For years it has been seen as the dividing line between downtown Main Street and U-M's campus. But the redevelopment of the McKinley Towne Centre, City Hall and the construction of the 4 Eleven Lofts have played significant roles in reinvigorating the adjacent blocks with more residents, office workers, and small businesses.

"You're starting to see some real urban development on that corner," Strickland says. "The connections are starting to happen. The Ann Arbor News building is a piece that could fill in this section."

As exciting as the possibility of livening up downtown is, it's not going to happen anytime soon. The Ann Arbor News brass is still trying to figure out how to market the building. The earliest it could go on the market is this summer, when the paper closes its doors. Even then, it would go on the block in the worst real estate market in generations. Though downtown property is some of the most valuable in the state, it's probably not going command the dollars that the paper's executives believe it's worth right away.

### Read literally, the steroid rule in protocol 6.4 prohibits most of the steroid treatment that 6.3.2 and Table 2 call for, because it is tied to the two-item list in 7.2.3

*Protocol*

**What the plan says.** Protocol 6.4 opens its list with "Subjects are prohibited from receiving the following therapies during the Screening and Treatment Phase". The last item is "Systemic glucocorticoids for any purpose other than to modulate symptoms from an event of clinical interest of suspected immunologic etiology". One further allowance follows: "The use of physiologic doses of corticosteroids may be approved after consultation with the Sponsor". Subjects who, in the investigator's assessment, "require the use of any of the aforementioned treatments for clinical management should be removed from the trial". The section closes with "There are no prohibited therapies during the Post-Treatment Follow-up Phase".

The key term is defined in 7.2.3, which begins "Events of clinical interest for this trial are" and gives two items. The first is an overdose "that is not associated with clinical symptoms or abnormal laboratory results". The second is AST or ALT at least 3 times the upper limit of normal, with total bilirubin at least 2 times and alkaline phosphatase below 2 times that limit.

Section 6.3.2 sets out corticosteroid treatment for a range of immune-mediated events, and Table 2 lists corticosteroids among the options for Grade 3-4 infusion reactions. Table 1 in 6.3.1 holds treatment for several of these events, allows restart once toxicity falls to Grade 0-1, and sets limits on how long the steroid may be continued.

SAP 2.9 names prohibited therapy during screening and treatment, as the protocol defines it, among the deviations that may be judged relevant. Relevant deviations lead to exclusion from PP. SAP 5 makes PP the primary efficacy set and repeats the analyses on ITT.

"Whoever gets it wants it at the lowest dollar," Detter says. "They're not going to rush over there waving lots of money in front of The Ann Arbor News. They're going to wait."

Jon Zemke is the News Editor for Concentrate and its sister publications, Model D and metromode. His last feature for Concentrate was "Downtown and Underground". He believes Jane Jacobs got it right when she wrote The Death and Life of Great American Cities.


The Ann Arbor News Building-Ann Arbor

The History of the Ann Arbor News-Ann Arbor

The Cross Streets of Huron and Division-Ann Arbor

The Ann Arbor News' Conveyor That Moved Papers in its Day, and My Feet-Ann Arbor

The Presses-Ann Arbor

The Upper Level of the Presses-Ann Arbor

Roy Strickland, the Director of the University of Michigan Taubman College's Masters of Urban Design Program-Ann Arbor

The Weather From Eight Years Ago-Ann Arbor

Don't Forget to Flip the Switch-Ann Arbor

All Photos Dave Lewinski

Dave Lewinski
is Concentrate's Managing Photographer.  He loves paper. 

Here is his Blog.